Aristocrats have other unspoken rules too. One is that their son – if they do not produce a son, this is scandal – must never go to such an institution as a university or a monastery. He must serve in the armed forces, no matter how gangly and physically inept he may be, and afterwards can do what he likes; but he must never, ever, graduate from a university or become a part of the clergy. These are the types of things such persons as doctors, conveyancers, accountants, graphic designers, and sociologists might do. Doctors, conveyancers, accountants, graphic designers, and sociologists are useful, but they do not rule countries. Aristocrats do.

Another rule is that an aristocrat ought never to get divorced, ever. Of course, it happens, but at a much rarer rate than general society, where it is anyway rare. Aristocrats can take mistresses if they bore of their wife, or if their wife can’t produce sons (there is no guidebook to what to do if an aristocrat can’t produce sons), or if they want to spend money on something pretty, or for any other reason, but if they don’t like their wife, there is not much they can do about it. Bad luck for them – their wives are usually chosen for them by their parents. While fathers might prefer a son marry a woman of a political or business ally (or enemy), mothers might often look for the following characteristics, gleamed from a matching service:

My son prefers ladies who are full-breasted.

She must have thick hair (a traditional sign of fertility).

There ought to be no disgusting persons in her family tree.

And so on and so forth. Other than these important requirements, aristocrats have not, since the earliest centuries, cared too much about the race or even the religion of their potential suitors. Admixture is common. Aristocrats are often raised as being in “all religions” (or none) as their duty is firstly to country, secondly to their troops if in the field, and thirdly to their family and its property, and only lastly to god. Aristocrats, especially if they possess such qualities as wit, charity, beauty, humour, physical strength, courage, empathy et cetera, are often very popular, major national celebrities in their own right, loved by millions, even across the Commonwealth. Questarians are not much taken by people of letters, but they love wit, and even more than that, they love its playful and generous exercise.

Before Rabibah, the youngest daughter of Abdullah Afiz, Man of Ten Thousand Titles, was married, her mother – in reality, she, as her father dotes upon her and denies her mother any sense of control over her daughters life – had to choose between two suitors; Sunny Singh, a lower born aristocrat whose father has only a twelve gun salute, and the third son of Adam Herat, a major Duke with twenty four guns. When they appeared before Her Majesty, Herat complained that Singh was wearing cavalry boots, which made him look taller. Singh replied: Unfortunately, a Hussar is made shorter by his boots, a reference to both the reputation of Hussars for outrageous lechery and the third son’s lack of military service. Rabibah, taken by this show of sly wit, chose Sunny, a courageous but playful member of the lower aristocracy over the third son, a rich but hopelessly entitled member of the upper aristocracy.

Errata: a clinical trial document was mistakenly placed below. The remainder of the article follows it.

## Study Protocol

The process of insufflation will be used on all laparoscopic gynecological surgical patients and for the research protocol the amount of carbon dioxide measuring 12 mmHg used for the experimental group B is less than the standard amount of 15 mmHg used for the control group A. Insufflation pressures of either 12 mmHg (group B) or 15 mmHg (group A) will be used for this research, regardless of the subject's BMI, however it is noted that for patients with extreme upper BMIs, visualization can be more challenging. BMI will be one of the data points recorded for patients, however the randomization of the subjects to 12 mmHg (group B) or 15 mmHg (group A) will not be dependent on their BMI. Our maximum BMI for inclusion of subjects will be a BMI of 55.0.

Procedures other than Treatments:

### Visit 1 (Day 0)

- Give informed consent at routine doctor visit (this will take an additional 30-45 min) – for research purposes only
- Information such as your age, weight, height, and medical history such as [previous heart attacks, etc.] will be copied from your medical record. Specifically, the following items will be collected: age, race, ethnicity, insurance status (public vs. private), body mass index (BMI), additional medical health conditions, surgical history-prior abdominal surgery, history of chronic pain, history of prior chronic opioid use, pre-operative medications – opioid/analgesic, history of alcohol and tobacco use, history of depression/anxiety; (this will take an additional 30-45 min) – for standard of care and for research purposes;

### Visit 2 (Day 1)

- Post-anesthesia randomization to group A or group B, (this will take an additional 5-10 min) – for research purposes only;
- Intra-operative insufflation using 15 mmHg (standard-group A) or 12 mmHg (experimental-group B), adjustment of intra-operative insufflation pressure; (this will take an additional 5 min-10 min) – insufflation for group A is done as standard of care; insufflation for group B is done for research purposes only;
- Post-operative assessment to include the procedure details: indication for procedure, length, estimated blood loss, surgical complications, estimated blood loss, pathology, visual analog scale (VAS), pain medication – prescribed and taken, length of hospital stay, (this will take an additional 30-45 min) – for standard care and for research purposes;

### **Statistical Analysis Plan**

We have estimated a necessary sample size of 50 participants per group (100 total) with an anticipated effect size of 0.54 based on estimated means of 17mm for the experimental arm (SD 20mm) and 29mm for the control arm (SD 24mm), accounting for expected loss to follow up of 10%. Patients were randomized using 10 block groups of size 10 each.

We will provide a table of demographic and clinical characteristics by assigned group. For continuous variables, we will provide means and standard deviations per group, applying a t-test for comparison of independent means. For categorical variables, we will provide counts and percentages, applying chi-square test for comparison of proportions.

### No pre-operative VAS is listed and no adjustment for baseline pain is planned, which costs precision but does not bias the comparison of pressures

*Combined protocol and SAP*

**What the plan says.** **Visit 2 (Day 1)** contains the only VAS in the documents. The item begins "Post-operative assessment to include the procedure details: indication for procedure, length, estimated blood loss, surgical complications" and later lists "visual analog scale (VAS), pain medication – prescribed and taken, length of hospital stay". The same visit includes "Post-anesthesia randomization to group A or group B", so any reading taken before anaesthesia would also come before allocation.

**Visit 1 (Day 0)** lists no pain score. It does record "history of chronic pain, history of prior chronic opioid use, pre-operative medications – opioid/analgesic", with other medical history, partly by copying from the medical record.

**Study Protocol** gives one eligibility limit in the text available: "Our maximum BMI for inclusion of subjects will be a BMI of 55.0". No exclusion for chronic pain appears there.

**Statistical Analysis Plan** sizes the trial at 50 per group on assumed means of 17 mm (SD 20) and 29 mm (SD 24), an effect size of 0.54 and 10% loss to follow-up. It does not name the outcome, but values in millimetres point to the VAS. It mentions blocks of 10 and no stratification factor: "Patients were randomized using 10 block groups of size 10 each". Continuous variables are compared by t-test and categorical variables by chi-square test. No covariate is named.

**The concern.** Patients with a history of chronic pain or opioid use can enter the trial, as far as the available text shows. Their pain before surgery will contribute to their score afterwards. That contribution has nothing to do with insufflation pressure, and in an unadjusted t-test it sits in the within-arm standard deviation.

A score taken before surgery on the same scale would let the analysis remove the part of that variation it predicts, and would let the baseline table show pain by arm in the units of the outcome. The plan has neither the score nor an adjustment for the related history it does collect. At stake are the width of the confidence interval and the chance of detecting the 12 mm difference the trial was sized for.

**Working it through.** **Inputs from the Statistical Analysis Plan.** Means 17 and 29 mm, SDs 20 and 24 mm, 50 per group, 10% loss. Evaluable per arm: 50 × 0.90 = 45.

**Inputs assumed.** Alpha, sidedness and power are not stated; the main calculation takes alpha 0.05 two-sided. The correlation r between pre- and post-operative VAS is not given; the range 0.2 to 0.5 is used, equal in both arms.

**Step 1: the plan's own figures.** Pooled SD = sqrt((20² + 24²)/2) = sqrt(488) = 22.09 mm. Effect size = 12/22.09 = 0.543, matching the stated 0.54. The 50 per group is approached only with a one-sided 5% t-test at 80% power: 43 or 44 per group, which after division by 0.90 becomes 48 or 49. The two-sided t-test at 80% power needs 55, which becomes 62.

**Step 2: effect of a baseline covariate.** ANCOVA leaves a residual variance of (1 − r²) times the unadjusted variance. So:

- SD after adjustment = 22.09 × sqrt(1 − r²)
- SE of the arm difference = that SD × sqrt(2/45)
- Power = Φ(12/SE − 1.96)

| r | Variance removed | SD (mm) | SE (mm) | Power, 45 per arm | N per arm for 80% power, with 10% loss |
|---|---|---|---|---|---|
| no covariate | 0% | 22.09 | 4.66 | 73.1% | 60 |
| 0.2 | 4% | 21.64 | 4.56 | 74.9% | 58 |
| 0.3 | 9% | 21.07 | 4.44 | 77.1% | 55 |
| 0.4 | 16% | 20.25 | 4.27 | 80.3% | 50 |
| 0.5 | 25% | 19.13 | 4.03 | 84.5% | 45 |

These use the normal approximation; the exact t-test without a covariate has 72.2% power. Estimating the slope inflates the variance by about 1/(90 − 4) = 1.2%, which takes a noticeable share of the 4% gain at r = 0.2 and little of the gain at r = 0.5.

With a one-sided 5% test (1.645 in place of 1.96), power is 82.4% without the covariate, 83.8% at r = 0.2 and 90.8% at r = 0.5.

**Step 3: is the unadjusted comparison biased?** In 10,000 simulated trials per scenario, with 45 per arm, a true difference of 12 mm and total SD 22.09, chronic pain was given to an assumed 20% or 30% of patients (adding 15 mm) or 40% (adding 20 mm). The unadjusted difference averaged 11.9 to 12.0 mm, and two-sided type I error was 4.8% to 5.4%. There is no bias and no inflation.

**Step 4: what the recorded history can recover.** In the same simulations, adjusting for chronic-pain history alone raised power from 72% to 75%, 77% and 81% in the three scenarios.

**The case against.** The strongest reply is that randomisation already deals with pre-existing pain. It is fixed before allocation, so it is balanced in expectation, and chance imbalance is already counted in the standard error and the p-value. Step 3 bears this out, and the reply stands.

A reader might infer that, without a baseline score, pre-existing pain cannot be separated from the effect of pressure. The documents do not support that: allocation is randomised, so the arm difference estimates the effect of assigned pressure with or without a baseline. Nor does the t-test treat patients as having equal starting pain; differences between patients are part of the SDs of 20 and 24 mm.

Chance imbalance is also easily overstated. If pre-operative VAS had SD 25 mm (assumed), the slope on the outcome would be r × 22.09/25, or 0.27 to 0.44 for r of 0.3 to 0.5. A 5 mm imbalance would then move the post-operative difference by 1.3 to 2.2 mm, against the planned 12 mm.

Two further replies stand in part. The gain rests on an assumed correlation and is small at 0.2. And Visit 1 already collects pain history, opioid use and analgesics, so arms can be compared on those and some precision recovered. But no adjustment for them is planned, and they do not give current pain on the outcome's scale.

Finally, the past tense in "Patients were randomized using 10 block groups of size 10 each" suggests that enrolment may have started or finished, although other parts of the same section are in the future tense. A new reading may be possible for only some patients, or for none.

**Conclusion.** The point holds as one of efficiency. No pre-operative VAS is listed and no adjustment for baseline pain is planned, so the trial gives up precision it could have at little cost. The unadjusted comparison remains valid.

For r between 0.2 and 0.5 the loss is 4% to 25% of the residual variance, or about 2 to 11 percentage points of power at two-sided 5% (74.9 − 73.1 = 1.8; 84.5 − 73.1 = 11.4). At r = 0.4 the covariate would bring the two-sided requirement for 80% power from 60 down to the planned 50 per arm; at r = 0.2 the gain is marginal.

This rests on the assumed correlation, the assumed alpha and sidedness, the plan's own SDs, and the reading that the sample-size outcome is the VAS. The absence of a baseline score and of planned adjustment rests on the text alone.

This story never happened, obviously. It was spread by agents of Sunny Singh’s father to enhance his son’s reputation. But it made the common people love Sunny, and by extension Rabibah, more. When they walked the streets of Ambala on their honeymoon tour, thousands of persons stood on the street throwing, completely of their own volition, voluminous quantities of expensive flowers.

If the aristocracy are loved by everyone, that has not always been true, and is still likely not true. A person can not really train another to be courageous and witful, and if courage and wit come from a father’s issue, certainly not all fathers are equipped to issue them. In fact, debauchery is more common amongst the aristocracy than noblesse oblige – which makes the body communal love the good aristocrats even more. Debauchery and excess has given many cause for hate. One minor Baron of the Axackaland was famous for paying hordes of paupers to act as a personal carpet for him and his pet panther. Many aristocrats are known to keep mistresses. The very wealthy are known to keep a piece on the side of their side piece. They are said to hold parties in which people binge on food, sex, and drink, and violate every social taboo possible. These parties are likely exaggerated, but they can’t be far from the truth.

Once upon a time, aristocrats did not have that much nominal wealth. Most of the land in Questers could be used only for rice and soy. If rice and soy was all a country produced, then owning the means to produce it obviously gave great wealth. When the Sennish traders came they pushed out the aristocrats and started making their own money. However, with the breakneck industrialization of the late 21st-century, the aristocrats, now sitting on large tracts of land, formerly useless but which could now be turned into highly profitable factories and refineries, became rich again, overnight.